The relationship between Lou (Kristen Stewart), who works in a gym, and Jackie (Katy O'Brian), a bodybuilder, is intense and honest. Glass and the actors take that relationship in complex directions ... Lou's past stifles her, and Jackie turns into something scary when she begins shooting up steroids. The entire movie plays like a twisted blend of Thelma and Louise and the Wachowskis' Bound . Even when Lou and Jackie hit a rough spot, we root for them. It helps that Stewart and O'Brian have great chemistry. The supporting cast is also eclectic ... Ed Harris is the bad guy with a ridiculous long-hair wig, and there's Jena Malone (who is in everything, it seems) and Baryshnikov's daughter Anna (shoutout again to the make-up crew ... Anna's teeth must be seen to be believed, even though once you see them, you never want to see them again).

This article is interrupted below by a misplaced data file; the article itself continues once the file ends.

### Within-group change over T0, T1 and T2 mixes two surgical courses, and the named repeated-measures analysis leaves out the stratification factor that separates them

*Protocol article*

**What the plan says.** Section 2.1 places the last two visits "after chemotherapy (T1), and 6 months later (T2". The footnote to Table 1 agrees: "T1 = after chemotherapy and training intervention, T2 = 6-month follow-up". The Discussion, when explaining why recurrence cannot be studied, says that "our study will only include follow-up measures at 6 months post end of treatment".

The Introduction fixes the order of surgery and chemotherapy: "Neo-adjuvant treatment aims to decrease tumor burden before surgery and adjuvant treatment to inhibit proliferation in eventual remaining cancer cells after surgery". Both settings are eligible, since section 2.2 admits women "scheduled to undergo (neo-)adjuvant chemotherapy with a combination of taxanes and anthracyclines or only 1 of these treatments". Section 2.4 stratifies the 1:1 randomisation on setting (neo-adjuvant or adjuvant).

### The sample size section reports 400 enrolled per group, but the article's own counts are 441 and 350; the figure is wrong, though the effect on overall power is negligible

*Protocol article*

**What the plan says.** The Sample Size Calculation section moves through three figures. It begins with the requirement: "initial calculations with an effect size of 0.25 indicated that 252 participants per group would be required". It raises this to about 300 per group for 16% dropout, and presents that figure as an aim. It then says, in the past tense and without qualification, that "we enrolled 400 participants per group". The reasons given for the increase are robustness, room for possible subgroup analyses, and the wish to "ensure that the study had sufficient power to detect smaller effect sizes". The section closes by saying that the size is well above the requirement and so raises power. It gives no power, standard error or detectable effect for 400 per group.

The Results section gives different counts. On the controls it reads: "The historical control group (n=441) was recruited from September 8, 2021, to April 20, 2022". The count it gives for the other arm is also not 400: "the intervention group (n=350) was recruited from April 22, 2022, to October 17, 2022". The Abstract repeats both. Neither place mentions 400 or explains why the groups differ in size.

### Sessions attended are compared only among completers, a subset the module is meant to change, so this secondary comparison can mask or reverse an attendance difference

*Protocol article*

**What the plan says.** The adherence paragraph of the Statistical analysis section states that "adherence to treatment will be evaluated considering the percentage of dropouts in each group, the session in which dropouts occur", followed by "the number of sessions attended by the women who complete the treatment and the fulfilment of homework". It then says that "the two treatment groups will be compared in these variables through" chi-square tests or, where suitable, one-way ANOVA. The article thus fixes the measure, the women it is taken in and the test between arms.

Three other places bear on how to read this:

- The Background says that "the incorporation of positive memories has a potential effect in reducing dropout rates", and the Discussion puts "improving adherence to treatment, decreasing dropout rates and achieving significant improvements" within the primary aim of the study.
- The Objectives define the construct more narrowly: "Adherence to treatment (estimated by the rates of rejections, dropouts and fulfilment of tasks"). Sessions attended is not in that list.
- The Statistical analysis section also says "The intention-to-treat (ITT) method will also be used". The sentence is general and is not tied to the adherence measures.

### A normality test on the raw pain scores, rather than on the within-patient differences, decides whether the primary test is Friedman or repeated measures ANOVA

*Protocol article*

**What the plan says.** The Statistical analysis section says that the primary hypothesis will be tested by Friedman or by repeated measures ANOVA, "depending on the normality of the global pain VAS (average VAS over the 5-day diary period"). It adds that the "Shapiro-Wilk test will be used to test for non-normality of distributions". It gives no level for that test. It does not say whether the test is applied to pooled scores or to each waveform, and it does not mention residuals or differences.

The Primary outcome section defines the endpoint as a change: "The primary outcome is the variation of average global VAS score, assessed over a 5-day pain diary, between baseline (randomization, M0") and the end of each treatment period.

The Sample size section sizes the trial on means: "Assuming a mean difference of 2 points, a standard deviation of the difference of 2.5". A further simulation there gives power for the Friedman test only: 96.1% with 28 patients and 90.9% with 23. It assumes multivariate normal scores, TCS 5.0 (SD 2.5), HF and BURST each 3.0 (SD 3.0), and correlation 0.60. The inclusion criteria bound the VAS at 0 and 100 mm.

I never got the feeling Glass was out of control ... what makes Love Lies Bleeding a mess is partly the ambition Glass shows. She takes us to surprising places, and what happens to Jackie at the end is a perfect visual representation of female empowerment. (And Glass prepares us for that final scenario, even though we aren't aware of it at the time.)

Reading the above, I feel like the person who wrote it loved the movie, while I actually liked-not-loved it. I prefer Saint Maud for people wanting to check out Rose Glass. At the least, my words here tell me I liked it a lot.